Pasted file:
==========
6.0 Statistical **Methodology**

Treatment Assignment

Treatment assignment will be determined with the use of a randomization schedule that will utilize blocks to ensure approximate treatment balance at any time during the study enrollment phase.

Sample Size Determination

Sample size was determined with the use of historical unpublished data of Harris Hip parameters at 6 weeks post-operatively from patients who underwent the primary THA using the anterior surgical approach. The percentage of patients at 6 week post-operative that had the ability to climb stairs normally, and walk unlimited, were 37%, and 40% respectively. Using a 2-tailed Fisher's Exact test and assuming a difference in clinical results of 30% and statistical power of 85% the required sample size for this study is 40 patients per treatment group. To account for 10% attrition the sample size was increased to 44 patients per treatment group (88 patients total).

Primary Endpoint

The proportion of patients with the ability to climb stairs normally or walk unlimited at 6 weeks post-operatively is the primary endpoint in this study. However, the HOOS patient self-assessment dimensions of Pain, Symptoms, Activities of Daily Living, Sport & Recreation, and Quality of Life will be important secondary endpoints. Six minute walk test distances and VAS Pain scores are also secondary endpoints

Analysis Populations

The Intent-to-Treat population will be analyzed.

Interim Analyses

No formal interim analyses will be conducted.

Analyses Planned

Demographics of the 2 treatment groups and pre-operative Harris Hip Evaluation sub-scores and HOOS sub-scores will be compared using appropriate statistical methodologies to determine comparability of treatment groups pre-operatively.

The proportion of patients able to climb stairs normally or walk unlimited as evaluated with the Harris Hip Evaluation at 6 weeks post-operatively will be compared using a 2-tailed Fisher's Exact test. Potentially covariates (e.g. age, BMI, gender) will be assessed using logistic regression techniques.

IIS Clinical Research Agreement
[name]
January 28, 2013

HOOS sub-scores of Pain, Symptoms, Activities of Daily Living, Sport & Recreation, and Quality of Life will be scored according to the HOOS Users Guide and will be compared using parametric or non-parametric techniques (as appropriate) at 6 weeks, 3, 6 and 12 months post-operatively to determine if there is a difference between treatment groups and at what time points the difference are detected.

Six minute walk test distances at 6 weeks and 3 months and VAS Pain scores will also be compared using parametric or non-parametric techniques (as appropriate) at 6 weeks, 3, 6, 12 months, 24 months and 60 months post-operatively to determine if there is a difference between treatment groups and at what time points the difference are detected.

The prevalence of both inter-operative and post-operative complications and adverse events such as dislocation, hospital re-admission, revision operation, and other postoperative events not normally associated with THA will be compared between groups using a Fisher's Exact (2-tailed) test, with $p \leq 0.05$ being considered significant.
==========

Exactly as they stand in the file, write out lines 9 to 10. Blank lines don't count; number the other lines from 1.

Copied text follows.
The Intent-to-Treat population will be analyzed.

Interim Analyses